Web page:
“The Girls of Kajiado’ tells the story of the young Maasai girls of Southern Kenya and their struggle to remain in education. Their fight represents both a desire to break the bonds of poverty and also a challenge to the traditional role of girls and women in Maasai culture.”
‘The Girls of Kajiado’ documentary aired on Newstalk radio on 19 September, where producer Zoe Liston travelled to Southern Kenya to track the changing face of Maasai culture.
The 1 hour documentary details the work of Irish NGO Aidlink and partner organisation, the Girl Child Network, on issues such as FGM, early marriage and access to education that affect the Maasai girls of Kajiado County, Kenya.
Here’s the summary of the programme from the Newstalk website:
The semi-arid region of Kajiado County is home to many Maasai communities. As nomadic pastoralists, the status of women and particularly girls falls behind that of livestock. Girls are frequently unable to complete their primary education, experience the brutality of Female Genital Mutilation (FGM) and are in many cases expected to marry at as young an age as 11 or 12. Maasai girls are consequently among the most marginalised and vulnerable people in Kenya.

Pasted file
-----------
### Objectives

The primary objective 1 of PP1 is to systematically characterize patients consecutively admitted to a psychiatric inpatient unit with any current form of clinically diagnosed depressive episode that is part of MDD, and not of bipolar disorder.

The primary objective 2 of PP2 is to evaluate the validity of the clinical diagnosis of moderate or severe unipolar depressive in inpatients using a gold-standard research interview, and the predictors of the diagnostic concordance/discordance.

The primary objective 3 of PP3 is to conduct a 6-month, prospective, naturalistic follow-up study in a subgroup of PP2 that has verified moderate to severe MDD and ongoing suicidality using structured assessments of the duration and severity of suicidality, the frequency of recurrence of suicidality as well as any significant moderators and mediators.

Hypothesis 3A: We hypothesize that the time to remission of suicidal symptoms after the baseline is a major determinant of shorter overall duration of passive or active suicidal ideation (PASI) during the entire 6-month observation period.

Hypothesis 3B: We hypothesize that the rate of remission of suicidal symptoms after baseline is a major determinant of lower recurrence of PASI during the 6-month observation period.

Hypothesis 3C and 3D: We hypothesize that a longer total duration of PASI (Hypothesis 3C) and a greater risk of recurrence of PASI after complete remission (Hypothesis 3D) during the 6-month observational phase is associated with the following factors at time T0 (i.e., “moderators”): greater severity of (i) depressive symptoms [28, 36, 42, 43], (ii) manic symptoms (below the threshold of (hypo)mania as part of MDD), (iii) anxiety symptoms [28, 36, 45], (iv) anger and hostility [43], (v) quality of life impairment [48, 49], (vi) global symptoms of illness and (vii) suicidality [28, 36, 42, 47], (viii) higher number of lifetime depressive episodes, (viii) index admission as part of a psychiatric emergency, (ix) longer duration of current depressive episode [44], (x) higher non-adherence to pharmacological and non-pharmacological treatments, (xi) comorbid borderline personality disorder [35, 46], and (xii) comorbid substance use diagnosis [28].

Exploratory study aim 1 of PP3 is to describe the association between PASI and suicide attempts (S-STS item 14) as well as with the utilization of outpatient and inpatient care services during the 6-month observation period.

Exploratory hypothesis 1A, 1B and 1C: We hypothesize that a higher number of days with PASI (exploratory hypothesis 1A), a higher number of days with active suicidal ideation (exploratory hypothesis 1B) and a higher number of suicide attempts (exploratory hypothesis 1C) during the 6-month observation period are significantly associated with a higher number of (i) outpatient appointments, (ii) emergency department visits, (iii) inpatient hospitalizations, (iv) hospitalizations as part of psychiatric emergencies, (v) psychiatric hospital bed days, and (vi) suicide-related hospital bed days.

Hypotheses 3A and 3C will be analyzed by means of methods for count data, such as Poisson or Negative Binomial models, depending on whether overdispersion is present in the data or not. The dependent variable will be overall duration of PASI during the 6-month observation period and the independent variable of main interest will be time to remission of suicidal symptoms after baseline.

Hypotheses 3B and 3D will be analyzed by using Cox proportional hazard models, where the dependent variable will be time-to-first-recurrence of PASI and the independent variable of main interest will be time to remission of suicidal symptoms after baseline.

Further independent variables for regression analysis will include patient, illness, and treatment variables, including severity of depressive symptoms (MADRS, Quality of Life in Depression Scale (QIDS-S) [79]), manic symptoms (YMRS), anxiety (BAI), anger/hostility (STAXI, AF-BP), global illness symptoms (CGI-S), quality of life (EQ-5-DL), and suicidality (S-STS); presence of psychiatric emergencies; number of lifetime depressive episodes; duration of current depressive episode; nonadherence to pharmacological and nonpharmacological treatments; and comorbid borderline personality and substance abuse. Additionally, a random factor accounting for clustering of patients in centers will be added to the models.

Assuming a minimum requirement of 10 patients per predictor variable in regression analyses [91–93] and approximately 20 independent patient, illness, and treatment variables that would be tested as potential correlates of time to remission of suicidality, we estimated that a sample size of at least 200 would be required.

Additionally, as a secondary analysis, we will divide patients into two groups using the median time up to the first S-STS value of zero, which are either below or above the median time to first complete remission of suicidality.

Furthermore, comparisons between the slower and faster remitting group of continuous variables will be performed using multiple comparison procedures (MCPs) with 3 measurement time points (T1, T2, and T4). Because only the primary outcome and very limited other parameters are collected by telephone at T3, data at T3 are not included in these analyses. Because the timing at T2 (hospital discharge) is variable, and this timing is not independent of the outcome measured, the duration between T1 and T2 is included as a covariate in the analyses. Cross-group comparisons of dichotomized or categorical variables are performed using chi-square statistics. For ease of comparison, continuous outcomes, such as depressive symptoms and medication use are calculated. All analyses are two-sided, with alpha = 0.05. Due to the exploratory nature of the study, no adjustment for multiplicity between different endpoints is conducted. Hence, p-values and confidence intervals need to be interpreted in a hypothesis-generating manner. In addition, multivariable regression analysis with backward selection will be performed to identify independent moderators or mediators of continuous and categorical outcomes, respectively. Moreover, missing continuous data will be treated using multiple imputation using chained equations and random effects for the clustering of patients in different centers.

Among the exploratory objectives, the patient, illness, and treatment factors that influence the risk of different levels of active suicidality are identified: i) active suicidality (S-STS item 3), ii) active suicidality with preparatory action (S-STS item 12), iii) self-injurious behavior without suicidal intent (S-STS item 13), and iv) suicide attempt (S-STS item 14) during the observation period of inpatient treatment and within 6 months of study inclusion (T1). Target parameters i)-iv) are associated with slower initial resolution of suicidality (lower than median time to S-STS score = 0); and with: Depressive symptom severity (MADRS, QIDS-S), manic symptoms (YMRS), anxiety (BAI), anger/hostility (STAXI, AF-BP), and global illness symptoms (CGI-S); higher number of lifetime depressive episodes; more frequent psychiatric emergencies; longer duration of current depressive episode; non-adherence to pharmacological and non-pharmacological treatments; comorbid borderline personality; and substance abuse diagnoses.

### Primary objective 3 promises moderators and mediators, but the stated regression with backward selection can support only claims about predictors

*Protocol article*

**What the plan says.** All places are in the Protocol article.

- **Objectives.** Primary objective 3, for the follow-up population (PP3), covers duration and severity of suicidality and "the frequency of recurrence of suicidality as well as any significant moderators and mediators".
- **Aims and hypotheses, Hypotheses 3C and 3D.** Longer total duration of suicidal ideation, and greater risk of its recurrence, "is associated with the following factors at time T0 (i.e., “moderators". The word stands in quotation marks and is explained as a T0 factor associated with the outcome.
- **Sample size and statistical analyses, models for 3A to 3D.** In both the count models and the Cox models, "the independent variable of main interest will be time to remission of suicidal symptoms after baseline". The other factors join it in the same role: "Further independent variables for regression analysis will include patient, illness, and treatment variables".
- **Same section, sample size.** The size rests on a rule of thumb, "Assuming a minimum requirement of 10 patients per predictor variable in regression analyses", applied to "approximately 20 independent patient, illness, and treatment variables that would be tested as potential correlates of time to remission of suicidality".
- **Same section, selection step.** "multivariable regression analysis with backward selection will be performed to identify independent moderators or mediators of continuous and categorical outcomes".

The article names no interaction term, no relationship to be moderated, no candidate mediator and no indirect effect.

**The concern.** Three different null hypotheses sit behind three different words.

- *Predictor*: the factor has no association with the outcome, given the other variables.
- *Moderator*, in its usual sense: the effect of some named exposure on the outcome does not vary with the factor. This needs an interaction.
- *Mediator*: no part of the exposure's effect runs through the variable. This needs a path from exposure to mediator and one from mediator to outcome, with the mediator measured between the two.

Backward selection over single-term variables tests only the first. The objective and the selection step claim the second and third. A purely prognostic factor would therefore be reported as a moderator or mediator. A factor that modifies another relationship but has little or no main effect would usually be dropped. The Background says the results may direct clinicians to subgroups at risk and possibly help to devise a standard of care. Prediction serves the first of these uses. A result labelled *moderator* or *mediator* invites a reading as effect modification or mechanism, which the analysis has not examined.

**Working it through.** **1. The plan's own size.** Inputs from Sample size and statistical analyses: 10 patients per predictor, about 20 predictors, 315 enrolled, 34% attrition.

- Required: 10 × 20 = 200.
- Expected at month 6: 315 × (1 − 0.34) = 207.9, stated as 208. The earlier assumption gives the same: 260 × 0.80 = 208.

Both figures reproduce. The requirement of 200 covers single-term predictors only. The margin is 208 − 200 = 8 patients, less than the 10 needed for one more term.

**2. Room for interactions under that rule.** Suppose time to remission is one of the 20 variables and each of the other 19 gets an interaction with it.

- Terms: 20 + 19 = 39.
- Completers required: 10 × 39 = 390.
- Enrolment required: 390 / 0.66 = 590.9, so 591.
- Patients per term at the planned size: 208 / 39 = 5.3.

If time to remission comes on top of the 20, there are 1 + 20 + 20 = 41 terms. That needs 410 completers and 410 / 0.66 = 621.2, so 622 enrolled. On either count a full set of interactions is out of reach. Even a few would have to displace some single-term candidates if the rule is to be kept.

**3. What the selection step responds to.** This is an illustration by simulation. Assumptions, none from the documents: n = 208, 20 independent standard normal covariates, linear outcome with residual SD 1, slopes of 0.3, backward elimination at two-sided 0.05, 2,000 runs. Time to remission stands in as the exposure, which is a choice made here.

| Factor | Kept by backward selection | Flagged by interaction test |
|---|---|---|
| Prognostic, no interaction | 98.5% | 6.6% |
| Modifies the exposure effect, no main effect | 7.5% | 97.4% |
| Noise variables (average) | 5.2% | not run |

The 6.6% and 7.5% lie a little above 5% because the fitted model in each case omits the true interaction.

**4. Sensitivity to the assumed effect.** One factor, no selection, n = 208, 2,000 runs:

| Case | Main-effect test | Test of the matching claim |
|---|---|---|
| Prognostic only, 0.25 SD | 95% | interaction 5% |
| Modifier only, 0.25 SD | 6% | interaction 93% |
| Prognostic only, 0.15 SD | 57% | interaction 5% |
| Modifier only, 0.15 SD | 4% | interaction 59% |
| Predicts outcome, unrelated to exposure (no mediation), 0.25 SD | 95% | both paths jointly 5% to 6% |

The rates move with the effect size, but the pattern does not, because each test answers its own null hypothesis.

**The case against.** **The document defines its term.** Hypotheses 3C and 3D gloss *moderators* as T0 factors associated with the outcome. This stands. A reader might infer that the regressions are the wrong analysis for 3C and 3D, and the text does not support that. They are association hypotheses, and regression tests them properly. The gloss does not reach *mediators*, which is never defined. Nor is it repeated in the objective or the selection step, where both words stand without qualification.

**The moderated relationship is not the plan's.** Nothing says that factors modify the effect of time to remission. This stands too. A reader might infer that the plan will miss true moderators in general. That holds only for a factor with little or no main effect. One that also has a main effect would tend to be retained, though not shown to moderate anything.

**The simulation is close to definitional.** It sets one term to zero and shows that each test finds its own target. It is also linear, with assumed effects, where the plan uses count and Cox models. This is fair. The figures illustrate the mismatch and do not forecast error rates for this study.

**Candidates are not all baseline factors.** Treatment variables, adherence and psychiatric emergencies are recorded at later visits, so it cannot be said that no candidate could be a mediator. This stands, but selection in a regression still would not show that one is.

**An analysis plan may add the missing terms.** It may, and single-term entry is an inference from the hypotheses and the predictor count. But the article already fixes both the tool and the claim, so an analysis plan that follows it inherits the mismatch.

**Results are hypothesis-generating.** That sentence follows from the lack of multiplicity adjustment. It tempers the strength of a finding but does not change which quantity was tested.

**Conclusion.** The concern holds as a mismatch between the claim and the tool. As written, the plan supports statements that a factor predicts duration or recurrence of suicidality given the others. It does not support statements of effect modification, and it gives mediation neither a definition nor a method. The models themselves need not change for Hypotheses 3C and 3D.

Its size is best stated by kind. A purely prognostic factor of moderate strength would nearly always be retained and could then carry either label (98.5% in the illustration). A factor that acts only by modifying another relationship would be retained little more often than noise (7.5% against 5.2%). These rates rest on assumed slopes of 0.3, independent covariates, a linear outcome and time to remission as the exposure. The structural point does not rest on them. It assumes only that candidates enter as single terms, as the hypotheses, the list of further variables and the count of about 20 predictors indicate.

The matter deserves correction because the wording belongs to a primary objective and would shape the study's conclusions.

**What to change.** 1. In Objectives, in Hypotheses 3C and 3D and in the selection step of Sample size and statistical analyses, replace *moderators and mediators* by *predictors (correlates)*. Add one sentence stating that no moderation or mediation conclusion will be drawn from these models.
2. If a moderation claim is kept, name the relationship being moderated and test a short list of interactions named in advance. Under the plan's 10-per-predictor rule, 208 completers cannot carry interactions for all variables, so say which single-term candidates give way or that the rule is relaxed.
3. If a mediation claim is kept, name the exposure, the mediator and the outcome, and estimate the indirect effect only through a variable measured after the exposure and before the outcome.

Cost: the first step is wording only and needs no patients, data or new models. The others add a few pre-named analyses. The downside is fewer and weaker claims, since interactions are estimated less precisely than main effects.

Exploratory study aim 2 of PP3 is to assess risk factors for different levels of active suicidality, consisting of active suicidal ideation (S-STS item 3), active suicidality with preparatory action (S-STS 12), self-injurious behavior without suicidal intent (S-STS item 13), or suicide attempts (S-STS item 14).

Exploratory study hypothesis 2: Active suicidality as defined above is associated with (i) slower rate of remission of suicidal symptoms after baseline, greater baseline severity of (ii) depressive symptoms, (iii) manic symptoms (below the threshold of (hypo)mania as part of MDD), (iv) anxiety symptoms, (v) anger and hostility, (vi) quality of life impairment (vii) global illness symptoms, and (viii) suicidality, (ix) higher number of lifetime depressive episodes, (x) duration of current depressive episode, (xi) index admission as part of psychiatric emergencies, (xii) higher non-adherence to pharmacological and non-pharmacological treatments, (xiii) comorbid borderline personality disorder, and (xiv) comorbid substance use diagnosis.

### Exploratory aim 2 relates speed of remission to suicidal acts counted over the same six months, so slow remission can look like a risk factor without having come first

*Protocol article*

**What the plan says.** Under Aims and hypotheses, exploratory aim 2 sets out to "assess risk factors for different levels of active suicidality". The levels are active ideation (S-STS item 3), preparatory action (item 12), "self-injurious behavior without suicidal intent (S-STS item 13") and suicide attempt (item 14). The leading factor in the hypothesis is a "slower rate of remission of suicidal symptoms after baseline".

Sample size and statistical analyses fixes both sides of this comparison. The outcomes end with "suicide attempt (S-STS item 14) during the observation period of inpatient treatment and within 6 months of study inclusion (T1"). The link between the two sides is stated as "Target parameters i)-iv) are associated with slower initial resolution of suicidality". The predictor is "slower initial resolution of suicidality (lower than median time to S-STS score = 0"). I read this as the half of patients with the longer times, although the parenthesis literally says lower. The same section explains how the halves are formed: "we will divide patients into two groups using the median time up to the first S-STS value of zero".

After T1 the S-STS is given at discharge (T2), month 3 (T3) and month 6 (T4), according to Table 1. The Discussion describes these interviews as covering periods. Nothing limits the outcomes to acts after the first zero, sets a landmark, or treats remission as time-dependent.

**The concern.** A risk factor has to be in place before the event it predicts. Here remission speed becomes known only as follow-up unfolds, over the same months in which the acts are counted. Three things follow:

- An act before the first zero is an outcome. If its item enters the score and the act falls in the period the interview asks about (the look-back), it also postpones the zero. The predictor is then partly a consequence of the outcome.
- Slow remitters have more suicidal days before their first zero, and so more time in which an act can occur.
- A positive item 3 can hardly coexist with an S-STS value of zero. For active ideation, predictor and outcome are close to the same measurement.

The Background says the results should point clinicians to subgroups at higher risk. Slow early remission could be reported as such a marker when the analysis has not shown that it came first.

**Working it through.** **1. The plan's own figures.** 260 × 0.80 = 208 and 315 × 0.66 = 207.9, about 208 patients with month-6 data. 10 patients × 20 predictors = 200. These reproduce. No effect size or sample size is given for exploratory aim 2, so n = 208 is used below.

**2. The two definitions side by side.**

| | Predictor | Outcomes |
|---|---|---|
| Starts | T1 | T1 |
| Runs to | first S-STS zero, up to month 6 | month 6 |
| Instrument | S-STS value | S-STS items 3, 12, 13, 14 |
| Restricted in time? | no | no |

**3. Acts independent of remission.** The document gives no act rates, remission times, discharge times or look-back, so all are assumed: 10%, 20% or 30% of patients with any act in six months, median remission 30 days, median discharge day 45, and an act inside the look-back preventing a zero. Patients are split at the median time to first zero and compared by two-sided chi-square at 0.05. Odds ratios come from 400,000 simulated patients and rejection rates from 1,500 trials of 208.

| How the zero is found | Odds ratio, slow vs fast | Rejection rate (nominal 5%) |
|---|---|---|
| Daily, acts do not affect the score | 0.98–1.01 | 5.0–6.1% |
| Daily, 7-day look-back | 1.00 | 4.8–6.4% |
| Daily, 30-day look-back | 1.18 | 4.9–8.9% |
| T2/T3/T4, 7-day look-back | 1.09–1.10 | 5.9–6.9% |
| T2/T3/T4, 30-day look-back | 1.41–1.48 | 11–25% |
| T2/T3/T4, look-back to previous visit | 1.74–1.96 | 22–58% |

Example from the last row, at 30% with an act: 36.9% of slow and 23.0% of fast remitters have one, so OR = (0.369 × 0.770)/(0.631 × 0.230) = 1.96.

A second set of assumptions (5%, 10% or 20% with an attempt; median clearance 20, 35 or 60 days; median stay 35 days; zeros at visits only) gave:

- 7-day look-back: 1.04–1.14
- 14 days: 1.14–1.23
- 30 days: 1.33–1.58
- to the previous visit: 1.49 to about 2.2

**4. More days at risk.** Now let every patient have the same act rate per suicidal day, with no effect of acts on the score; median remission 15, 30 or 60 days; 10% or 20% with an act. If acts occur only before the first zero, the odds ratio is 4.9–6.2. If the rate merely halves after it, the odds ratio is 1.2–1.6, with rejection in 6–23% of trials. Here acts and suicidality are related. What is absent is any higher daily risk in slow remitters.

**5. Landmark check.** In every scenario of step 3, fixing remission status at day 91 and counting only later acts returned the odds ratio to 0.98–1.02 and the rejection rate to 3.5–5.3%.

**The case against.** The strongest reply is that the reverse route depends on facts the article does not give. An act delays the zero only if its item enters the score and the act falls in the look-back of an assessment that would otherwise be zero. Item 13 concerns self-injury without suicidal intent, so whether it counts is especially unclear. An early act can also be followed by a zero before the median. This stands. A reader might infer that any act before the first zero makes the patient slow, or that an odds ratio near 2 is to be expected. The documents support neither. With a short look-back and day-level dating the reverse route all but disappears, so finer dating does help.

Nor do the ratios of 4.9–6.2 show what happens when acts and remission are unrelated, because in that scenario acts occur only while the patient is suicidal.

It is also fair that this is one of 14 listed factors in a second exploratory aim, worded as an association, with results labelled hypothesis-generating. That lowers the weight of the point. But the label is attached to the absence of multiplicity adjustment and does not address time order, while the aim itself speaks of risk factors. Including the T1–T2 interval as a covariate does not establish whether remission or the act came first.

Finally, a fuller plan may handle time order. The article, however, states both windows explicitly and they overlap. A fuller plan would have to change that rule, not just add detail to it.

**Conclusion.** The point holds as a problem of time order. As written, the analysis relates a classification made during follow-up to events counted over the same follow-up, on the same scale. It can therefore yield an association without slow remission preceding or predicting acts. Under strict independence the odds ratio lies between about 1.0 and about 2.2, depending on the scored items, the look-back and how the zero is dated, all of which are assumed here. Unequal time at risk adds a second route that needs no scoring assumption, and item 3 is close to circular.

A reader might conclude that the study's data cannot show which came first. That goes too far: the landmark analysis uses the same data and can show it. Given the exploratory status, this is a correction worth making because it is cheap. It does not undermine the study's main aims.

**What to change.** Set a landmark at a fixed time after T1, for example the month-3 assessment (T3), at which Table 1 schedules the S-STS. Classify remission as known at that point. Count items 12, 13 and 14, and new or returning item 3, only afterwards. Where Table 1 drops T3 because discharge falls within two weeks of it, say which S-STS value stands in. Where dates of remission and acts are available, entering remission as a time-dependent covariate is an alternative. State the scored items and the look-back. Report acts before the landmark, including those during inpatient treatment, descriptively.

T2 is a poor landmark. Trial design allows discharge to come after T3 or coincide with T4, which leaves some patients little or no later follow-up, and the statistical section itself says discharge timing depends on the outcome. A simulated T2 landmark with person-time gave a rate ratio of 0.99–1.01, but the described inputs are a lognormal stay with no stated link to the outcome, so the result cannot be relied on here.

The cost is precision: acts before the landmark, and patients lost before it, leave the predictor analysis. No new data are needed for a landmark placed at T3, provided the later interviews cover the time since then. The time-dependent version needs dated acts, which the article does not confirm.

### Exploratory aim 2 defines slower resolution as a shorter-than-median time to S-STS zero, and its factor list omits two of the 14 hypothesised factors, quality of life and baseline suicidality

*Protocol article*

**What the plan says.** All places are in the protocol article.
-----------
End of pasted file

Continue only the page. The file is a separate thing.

In this documentary we meet individuals like Gladice, a Maasai girl from the remote region of Lake Tuk Tuk. Running away from home at the age of 14 and turning her back on the only community she has known, she succeeds in completing her primary and secondary education and is now studying in Nairobi University to be as she says, ‘one of the greatest engineers in the world’.
We also meet Dennis a young man trained from an early age as a Maasai Warrior, who against his father’s will returned to education and advocates on behalf of girls to do the same. After refusing to be married to a girl who he describes as ‘a little kid’ he says he ‘does not want to see the lives of girls destroyed’. In this documentary we recognise the central role of boys and men as pioneers for change.
‘The girls of Kajiado’ introduces us to a community on the brink of massive social change, as many young Maasai turn their back of the traditional life of pastoralism in favour a city life in Nairobi, and all that that implies for Maasai culture in the 21st Century.